The computer program used by most researchers, called BLAST, is more than 10 years old and as the size of the input given to BLAST increases, it becomes overwhelmed.
Recognizing the need for faster results, Li and his team of graduate students and post doctorates set out to provide a solution.
The result of their work is a program called PatternHunter, which is capable of running on a personal computer. Many experts assumed the program would run more slowly than BLAST because it runs on a personal computer and was written in the Java programming language, which is sometimes unwieldy. However, PatternHunter’s performance, speed and quality rival that of BLAST, which runs on supercomputers.
PatternHunter significantly outperforms BLAST because it is programmed to find approximate matches despite minor inconsistencies between the genomes it is comparing.
Off the Drawing Board
The new program is a leap forward from BLAST in speed and graphing capabilities as well as making higher quality measurements .
“PatternHunter is more sensitive [than BLAST],” Li said.
It catches alignments, or matches, that would have been missed by BLAST. To biologists, those alignments can be very crucial finds. This is also a product of PatternHunter’s ability to approximate when searching for alignments.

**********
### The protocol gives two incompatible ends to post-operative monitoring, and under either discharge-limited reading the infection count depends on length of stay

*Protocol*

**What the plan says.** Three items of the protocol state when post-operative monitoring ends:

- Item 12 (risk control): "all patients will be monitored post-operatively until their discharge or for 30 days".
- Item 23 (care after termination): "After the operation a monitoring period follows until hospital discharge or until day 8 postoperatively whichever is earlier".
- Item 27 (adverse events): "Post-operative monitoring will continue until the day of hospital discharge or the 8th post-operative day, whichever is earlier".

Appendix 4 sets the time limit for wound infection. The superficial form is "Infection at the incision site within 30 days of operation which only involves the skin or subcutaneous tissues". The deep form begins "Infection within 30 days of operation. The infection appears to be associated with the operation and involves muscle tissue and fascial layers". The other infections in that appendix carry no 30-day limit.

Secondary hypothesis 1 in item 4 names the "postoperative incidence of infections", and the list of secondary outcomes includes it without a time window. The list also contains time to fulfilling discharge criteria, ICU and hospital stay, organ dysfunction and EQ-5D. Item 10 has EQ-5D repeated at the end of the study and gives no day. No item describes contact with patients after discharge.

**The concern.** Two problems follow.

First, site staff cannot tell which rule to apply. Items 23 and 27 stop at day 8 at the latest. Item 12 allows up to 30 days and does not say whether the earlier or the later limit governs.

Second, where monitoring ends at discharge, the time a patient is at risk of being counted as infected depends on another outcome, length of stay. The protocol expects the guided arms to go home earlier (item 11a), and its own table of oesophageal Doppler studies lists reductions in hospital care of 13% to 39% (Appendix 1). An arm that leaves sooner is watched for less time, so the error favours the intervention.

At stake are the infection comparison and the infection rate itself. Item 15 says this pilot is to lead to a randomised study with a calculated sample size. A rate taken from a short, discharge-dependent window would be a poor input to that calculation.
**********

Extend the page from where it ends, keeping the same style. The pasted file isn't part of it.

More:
Another key advantage the program provides is its ability to compare the complete genomes of different species.
“PatternHunter is the only program that is able to compare two genomes of this size,” Li said.
Comparisons between the human genome and the mouse genome have already been made using PatternHunter.
The lower hardware requirements for the program make it more economically viable for researchers. No longer will they rely on expensive supercomputers to do their processing.
“In the past, there were many jobs they could not do but now they can do it. They can also use home computers to do it,” Li said.
Also, PatternHunter saves researchers time because it was written in Java, which, unlike other programming languages, is compatible with any computer.
Origins of PatternHunter
Li received his Ph.D. from Cornell University and then became a professor at the University of Waterloo in Ontario, Canada. There, he met Dr. Bin Ma, who was a post doctorate under Li.